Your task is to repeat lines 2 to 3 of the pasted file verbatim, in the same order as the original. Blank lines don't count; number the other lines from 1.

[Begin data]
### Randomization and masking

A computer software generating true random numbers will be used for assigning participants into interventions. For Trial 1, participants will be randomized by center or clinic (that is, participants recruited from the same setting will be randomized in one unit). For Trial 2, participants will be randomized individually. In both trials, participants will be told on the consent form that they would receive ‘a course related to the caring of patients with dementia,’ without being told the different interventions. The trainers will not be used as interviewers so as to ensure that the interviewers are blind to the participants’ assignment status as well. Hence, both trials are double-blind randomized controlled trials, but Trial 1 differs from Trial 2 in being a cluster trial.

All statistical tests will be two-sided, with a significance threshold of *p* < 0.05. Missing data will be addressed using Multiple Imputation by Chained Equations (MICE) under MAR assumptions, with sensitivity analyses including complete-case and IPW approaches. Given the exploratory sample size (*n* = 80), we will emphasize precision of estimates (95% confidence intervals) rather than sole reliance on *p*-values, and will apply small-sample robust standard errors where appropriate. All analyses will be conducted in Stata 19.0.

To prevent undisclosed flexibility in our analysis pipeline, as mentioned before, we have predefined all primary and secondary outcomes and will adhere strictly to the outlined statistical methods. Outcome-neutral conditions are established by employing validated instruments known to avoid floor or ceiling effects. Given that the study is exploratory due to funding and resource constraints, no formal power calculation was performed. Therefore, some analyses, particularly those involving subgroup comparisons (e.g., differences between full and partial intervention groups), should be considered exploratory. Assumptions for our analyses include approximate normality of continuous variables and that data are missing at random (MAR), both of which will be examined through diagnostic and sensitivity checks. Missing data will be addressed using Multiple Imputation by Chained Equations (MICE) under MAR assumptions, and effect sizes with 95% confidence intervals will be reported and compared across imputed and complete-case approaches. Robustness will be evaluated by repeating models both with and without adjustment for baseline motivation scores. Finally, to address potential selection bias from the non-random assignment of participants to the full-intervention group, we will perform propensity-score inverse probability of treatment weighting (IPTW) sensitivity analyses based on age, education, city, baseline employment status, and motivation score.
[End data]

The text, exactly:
A computer software generating true random numbers will be used for assigning participants into interventions. For Trial 1, participants will be randomized by center or clinic (that is, participants recruited from the same setting will be randomized in one unit). For Trial 2, participants will be randomized individually. In both trials, participants will be told on the consent form that they would receive ‘a course related to the caring of patients with dementia,’ without being told the different interventions. The trainers will not be used as interviewers so as to ensure that the interviewers are blind to the participants’ assignment status as well. Hence, both trials are double-blind randomized controlled trials, but Trial 1 differs from Trial 2 in being a cluster trial.

All statistical tests will be two-sided, with a significance threshold of *p* < 0.05. Missing data will be addressed using Multiple Imputation by Chained Equations (MICE) under MAR assumptions, with sensitivity analyses including complete-case and IPW approaches. Given the exploratory sample size (*n* = 80), we will emphasize precision of estimates (95% confidence intervals) rather than sole reliance on *p*-values, and will apply small-sample robust standard errors where appropriate. All analyses will be conducted in Stata 19.0.